by Michael S. Kaplan, published on 2007/09/18 03:01 -04:00, original URI: http://blogs.msdn.com/b/michkap/archive/2007/09/18/4971376.aspx
Previous posts in this series:
You should think of Part 8 as kind of a seventh inning stretch in this series, where I sit back and you sit back and I impart some of the wisdom I have acquired over the years I have used, worked on, owned, and then assisted with as a "developer emeritus" the collation functionality in Windows.
I'm also going to take potshots at some product designs, mainly pointing at a single Microsoft product when in reality it applies to many MS and non-MS products....
Feel free to disregard it
Feel free to disagree with it.
But don't skip reading it, because I am right. :-)
The issue is one that causes at least half of the possible collation operations done in products like SQL Server to be wrong.
It is one I have discussed previously, in posts like 'Which comes first?' vs. 'Are they equal?'.
The central problem is that IGNORING WEIGHTS in ordering decisions is just plain ignorant.
Just like I pointed out how If you don't always preserve case, you don't always preserve meaning, distinctions in the data should not be ignored, or folded away, or treated as un-needed. They are distinctions -- in case, in width, in diacritics, in Kana. When you order the data, you should keep those distinctions in mind, as ignoring them is requesting that the items be put in random, non-deterministic order.
In short, it is ignorant.
Of course, when doing identity checks, it can make sense to ignore distinctions.
Even when querying for a subset of the data, it can also make sense as an option.
Neither of those two uses is ignorant.
But ordering data (even the data that comes from that subset query) and ignoring distinctions is ignorant.
So why I was on picking on SQL Server a minute ago?
Well, I guess I am picking on most databases here, not just SQLS. Since most of them:
Let's ignore the IGNORANT nature of the first and second of those bullet points, since the reasons should pretty obvious.
And also they don't apply to SQL Server except perhaps in some earlier, lamer versions that came along when it was less of a product that it has managed to become.
Instead let's think about that third bullet point.
This one an my answer don't (strictly speaking) apply to SQL Server since they don't use our sort keys for their indexes (as I pointed out in When good SQL queries have trouble...), they build their own using their borrowed CompareString call. Though you could always hold them responsible too if their solution does not allow what I am about to suggest. :-)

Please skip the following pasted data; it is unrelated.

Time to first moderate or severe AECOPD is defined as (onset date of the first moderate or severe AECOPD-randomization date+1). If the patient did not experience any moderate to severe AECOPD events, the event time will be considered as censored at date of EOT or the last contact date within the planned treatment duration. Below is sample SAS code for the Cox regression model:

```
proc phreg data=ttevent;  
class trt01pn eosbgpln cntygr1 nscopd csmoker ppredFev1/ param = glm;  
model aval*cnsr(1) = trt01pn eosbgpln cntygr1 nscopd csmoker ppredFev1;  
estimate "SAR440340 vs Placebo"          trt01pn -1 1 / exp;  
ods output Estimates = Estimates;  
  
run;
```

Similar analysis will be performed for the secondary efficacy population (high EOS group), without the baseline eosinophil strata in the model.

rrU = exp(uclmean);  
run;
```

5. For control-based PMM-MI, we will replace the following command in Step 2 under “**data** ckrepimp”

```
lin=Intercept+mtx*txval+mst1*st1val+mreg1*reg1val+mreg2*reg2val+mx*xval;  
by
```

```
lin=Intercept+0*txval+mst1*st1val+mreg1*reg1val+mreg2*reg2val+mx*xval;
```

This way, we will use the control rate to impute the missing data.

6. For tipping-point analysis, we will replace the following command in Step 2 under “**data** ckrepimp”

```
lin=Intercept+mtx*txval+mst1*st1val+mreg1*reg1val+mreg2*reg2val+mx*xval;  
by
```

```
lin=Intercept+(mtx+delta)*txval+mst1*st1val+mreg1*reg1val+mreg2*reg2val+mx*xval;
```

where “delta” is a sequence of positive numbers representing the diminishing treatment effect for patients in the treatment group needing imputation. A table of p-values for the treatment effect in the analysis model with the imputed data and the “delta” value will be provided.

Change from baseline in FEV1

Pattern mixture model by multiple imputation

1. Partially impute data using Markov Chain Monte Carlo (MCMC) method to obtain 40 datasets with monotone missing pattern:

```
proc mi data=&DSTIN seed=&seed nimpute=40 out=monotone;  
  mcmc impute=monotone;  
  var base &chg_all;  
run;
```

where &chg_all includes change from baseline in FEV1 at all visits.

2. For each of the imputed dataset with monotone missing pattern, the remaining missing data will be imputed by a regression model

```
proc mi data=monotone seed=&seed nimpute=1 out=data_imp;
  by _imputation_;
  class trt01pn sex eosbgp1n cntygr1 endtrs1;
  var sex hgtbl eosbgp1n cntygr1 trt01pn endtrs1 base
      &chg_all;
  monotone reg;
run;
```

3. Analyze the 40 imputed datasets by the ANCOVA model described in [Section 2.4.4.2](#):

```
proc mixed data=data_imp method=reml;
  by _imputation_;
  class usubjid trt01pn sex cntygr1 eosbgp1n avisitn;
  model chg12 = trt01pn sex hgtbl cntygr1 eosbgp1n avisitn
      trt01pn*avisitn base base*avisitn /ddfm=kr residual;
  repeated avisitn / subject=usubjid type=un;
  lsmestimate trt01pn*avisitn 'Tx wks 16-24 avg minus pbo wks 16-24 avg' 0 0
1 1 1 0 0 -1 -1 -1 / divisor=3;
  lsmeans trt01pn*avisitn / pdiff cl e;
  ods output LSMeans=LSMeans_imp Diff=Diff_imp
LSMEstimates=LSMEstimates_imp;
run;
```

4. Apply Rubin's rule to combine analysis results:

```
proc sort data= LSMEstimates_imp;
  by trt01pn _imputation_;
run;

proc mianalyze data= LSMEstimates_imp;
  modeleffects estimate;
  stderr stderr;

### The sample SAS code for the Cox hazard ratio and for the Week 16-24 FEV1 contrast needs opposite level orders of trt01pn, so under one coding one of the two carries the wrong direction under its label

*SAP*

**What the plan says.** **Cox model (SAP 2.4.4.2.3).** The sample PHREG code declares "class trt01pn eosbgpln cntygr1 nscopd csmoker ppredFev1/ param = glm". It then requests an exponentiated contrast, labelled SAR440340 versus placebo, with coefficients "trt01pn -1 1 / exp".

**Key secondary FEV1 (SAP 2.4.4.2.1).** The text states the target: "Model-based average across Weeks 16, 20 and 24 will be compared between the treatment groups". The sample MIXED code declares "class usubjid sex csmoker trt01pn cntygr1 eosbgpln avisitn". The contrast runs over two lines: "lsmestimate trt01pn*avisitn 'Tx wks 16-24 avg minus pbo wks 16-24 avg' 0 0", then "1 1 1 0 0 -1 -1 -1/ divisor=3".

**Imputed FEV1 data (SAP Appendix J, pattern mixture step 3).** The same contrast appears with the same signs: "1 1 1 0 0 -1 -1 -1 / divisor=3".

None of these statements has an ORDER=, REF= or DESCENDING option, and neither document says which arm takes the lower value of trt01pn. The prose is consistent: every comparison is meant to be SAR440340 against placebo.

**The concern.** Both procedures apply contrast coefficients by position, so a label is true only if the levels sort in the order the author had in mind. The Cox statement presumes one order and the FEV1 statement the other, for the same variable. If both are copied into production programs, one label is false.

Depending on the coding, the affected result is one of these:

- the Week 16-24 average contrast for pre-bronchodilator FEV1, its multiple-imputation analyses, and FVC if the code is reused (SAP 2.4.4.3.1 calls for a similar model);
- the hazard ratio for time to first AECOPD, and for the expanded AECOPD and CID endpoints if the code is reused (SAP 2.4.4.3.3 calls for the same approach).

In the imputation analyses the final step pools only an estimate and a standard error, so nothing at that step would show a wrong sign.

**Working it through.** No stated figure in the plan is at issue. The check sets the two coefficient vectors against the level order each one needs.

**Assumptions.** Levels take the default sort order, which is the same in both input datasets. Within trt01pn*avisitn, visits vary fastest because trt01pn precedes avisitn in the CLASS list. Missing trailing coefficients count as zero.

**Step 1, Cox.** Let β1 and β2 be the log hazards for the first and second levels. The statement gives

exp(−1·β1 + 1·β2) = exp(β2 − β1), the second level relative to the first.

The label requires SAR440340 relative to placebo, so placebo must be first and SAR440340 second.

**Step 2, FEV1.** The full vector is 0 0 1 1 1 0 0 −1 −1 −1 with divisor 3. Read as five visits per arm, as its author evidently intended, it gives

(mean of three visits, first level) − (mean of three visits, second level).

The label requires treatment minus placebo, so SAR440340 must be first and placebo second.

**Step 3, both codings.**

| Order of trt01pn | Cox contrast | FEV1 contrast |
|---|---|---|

Now if you look back on that very first post, Part 0, where I gave how the sort key looked:
[all Unicode sort weights] 01 [all Diacritic weights] 01 [all Case weights] 01 [all Special weights] 01 [Punctuation weights] 00
Passing NORM_IGNORENONSPACE or NORM_IGNOREWIDTH/NORM_IGNORECASE or NORM_IGNOREKANA is telling LCMapString/LCMapStringEx with the LCMAP_SORTKEY flag to basically take the diacritic or case or special weights and just skipping them.
In other words, when you pass those flags, everything relevant between the appropriate 01 sentinels is removed.
Now if in SQL Server you use the method I talked about in Making SQL Server index usage a bit more deterministic, which is essentially the only way around the problem of supporting two different methods of indexing, you are STILL required to have separate indexes, even if one of the indexes is a literal and complete subset of another (i.e. an index that ignores case and diacritics vs. one that denies neither).
When there is a clear way to use the same index value and not create the huge space burden of mainly duplicated indexes via a non-intuitive and not very well documented syntax with no good user interface support?
Ignoring the multi-language issue for a moment (since those indexes are usually not subsets), providing an intuitive way to support the different views of the data for identity/subset vs. ordering operations via a single index is actually more work to decide how to expose the feature to customers then it would be to provide the technical solution....
Hmmm.... some features to think about for future versions, huh? :-)
On the other hand, they are still at least half a hundred collations behind Windows on the language side with some terrible defaults in the Unicode collation side, let alone providing proper results for scenarios that are only well-understood by regular readers of collation/case posts in this blog. So I don't think we're talking about next version here.
But one day, ignorance of collation can perhaps be cured in products....
This post brought to you by 8 (U+0038, a.k.a. DIGIT EIGHT)
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